That is who you are, Adiabat, and all your bluster about snowflakes, triggering, liberalism et al does not change the fundamental truth about you. You are a turkey voting for Christmas, an economically disadvantaged man for whom the voices of anger and resentment are far louder, and make more sense, than the voices of love and tolerance.

    And that, Adiabat, is why you support the things that you do and endorse the people that you do. You’re manipulated and you can’t even see it.

    Oh, as for approaching middle age… I’m within two years of you… Your Twitter handle gives your year of birth, presumably.

    Love is the answer, Adiabat xx

  77. Adiabat says

    You’re just repeating yourself, and it’s getting very boring

    Isn’t it strange that not rebutting points I make leaves them standing to be used again? Funny how that works./s

    I don’t mock “poor people”, I point out that someone like you, of limited economic value and scope

    What I’ve never been able to figure out is if you convince yourself of your bullshit, or if you’re just really, really dumb.

    I am looking at *your* Twitter. The same Twitter feed that endorses Sargan of Akkad, so don’t claim you mock the Alt-Right. It’s a lie.

    Wait, you think Sargon is alt right?! Lol, I guess that answers the question above I said I’ve never figured out. Seriously though, get out of your echo chambers; they aren’t healthy. You’re a twisted individual because of them.

    But regardless: https://twitter.com/mindthet/status/872924110870982656 is mocking the alt right. It’s the fifth tweet on my timeline (posted on the 9th, before this conversation started). Again, what’s wrong with you? Why are you so delusional that you’d rather make such an easily disproved claim of me lying instead of just conceding a point?

    The one that describes the election result as “the best we could have hoped for.”

    That’s the one where I say the Tory manifesto is awful and the result should stop them from implementing much of it while not having a change of government just before brexit negotiations, right? That’s a sensible position to anyone who isn’t a mindless ideologue.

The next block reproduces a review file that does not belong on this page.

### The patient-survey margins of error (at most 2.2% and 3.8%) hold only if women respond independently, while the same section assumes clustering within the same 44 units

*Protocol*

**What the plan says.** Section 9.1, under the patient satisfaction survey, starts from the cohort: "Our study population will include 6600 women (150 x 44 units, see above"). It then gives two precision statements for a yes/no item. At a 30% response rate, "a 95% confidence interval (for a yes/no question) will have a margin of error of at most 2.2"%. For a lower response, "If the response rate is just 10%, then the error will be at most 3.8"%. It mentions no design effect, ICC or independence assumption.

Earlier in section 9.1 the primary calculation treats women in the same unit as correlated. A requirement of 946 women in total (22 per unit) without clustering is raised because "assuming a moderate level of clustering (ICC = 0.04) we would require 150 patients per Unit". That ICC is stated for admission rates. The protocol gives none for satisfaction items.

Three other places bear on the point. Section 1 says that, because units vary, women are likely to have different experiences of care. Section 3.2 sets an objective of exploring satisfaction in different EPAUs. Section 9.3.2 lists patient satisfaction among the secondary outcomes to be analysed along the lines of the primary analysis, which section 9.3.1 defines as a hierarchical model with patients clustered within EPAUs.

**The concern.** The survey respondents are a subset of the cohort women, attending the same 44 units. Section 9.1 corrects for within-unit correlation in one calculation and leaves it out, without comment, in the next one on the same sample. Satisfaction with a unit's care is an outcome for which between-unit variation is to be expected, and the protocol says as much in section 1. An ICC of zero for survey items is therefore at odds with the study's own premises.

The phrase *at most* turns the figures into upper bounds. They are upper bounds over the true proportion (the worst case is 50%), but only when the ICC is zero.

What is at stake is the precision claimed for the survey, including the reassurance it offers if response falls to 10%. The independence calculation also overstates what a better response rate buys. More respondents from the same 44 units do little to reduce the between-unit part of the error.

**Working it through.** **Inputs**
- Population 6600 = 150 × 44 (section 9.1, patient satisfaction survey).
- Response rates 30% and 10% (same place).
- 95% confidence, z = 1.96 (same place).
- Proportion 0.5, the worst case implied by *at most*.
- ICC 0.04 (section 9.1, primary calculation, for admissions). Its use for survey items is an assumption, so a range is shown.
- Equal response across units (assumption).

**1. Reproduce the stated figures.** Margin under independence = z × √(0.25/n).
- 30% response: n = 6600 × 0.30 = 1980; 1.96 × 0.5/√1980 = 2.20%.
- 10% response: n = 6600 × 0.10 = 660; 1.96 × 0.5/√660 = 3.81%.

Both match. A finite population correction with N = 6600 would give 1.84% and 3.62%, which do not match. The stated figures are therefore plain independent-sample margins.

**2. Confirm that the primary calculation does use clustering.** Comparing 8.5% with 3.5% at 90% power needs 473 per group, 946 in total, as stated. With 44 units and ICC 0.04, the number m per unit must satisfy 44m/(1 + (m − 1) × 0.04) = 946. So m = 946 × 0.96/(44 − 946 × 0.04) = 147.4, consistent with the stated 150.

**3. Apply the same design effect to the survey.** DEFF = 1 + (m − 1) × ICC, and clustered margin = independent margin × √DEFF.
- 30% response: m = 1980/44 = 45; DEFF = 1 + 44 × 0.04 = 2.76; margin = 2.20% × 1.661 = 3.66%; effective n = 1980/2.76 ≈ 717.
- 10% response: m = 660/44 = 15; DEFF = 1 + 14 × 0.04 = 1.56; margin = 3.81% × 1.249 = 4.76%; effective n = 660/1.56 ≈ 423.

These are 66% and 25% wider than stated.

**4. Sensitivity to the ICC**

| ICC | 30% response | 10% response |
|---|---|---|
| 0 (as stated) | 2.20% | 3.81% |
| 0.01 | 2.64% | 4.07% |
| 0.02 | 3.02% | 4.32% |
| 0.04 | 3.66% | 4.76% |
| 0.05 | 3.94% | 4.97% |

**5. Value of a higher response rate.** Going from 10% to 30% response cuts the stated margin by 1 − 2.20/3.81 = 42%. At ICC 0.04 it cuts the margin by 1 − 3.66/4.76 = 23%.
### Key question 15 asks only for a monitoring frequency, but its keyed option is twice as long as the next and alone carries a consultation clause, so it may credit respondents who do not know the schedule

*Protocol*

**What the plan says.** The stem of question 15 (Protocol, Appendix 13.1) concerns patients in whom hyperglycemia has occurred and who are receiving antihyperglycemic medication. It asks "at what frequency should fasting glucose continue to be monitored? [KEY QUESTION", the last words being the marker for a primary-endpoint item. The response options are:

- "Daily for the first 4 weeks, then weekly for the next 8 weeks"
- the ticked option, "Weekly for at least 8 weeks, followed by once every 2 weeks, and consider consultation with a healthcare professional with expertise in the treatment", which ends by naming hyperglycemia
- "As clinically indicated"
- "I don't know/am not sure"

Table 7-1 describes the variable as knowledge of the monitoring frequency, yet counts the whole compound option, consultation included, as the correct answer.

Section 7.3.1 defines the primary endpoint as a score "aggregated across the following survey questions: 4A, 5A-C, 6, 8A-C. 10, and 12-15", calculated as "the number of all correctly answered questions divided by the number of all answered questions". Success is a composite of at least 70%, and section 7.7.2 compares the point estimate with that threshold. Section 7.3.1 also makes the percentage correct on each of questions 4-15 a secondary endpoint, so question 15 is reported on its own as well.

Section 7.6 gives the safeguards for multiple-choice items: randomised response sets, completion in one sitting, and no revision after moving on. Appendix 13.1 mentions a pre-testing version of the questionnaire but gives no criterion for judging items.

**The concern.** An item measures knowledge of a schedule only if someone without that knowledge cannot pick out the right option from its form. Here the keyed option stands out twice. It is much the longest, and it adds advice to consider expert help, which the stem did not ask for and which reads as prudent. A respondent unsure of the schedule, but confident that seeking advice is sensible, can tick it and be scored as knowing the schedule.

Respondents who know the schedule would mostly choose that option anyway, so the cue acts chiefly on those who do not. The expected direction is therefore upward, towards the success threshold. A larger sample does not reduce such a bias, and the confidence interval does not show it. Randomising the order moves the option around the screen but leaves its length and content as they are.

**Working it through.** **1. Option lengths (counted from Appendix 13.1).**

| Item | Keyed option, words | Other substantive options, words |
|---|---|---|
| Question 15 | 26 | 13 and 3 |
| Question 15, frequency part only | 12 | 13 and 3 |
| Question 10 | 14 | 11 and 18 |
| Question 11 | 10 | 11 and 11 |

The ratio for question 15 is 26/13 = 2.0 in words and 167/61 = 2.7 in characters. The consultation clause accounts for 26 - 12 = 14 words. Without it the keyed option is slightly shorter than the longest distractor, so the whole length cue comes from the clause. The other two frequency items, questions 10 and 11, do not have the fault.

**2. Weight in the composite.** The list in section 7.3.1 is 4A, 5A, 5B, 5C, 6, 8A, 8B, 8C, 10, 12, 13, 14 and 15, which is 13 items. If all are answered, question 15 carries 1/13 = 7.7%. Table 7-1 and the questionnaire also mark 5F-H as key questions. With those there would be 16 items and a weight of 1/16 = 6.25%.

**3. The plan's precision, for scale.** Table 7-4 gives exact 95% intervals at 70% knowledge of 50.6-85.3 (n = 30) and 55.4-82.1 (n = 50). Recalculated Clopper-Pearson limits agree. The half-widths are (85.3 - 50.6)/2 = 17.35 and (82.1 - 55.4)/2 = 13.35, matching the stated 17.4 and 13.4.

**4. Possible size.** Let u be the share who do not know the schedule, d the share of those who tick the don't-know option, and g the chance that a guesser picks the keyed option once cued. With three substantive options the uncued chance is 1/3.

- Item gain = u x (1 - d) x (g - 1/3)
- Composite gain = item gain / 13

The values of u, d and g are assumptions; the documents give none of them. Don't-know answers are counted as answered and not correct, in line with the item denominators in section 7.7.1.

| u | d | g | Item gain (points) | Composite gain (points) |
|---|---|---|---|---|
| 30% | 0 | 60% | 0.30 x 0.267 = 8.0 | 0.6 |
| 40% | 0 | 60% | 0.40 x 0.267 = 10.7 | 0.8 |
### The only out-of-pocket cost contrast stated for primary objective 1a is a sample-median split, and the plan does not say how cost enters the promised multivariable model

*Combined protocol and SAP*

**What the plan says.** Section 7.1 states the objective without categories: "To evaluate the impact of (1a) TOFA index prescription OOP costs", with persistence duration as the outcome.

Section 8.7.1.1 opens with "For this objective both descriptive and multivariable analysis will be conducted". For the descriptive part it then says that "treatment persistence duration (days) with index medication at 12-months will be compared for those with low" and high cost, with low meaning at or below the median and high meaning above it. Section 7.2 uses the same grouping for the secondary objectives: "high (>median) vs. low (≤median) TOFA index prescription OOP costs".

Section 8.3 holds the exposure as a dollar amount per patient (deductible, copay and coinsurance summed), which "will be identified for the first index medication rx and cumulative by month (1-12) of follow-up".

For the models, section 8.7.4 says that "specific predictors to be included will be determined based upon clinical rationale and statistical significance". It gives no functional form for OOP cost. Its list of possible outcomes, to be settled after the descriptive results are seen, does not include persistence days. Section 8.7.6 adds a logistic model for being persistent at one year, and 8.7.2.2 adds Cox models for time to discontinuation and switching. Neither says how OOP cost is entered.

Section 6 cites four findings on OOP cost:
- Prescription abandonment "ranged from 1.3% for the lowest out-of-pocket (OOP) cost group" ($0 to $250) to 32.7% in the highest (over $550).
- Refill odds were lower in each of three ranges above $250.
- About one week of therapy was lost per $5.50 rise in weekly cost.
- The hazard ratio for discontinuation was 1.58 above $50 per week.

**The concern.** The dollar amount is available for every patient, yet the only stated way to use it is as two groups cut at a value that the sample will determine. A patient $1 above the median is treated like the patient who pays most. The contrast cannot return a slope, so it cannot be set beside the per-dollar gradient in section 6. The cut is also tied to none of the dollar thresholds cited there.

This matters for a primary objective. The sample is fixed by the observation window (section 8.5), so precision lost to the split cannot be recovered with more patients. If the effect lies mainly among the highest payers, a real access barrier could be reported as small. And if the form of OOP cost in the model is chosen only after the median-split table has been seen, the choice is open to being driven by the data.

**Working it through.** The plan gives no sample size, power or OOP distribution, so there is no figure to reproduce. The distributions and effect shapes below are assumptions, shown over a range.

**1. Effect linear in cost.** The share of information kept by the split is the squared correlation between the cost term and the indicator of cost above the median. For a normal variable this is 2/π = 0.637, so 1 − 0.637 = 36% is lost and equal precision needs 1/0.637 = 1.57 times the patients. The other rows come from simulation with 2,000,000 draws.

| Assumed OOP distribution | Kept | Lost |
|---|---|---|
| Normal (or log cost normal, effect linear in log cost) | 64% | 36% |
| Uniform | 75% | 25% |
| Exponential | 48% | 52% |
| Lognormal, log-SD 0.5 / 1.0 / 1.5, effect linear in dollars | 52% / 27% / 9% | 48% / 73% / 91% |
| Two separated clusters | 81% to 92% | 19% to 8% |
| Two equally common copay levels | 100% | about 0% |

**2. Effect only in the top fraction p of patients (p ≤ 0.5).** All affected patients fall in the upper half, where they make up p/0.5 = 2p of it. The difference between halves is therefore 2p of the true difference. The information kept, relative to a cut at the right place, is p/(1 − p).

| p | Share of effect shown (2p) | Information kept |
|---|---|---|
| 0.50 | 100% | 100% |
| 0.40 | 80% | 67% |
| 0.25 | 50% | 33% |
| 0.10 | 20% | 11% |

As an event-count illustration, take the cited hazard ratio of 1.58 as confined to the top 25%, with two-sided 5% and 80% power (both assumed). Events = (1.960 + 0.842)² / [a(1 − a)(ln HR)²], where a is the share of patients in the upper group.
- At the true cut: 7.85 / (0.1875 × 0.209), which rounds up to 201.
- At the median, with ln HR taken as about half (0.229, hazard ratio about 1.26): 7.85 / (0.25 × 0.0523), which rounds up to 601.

The one endorsing @LadiesForPhilipDavies.

    It’s an image of the head of the WEP “accusing” Philip Davies of thinking ‘equality means treating people equally’. It highlights that the head of a party with “equality” in the name doesn’t know what equality is. It’s mocking the WEP more than “endorsing anyone” (but I guess in your simplistic ‘goodies vs baddies’ worldview that’s the same thing).

    The one with anti-Muslim memes, 4-Chan and embarrassingly puerile memes that would not be out of place on a MGTOW Reddit.

    Hey, the Shia Lebeouf HWNDU flag stuff was hilarious! Not sure which “anti-Muslim” stuff you’re on about, but as always I suspect whatever it is it’s being filtered through your limited ideological lens.

    Oh, as for approaching middle age… I’m within two years of you… Your Twitter handle gives your year of birth, presumably.

    Nope. I’d mock you for presuming too much based on too little, like with everything else, but that one’s intentionally a red herring.

    How can you reach 40 and still have the simplistic politics of a teenager where people who disagree with you are just ‘bad’ or “manipulated”? Don’t you think it’s time to grow up a bit?

  78. Carnation says

    @ Adiabat

    I’m going to leave you to stew in 4 Chan and Reddit whilst looking on at Sargan, Milo Y and Infowars as being brave radicals. Just to give you an update, hating on feminism has been a thing since the 1970s. Hating on immigrants and immigration has been a thing for much longer. I’ll grant you that Brexit is more modern (or post modern), but you’re basically just a Johnny-come-lately who has voted to reduce and decline your own and others standards of living. Oh, and any effects that it has on immigration will not be to your liking.

    At the end of the day, when all is said and done, yours is an ideology and a mindset bestowed upon you by those you regard as enemies. It’s sad.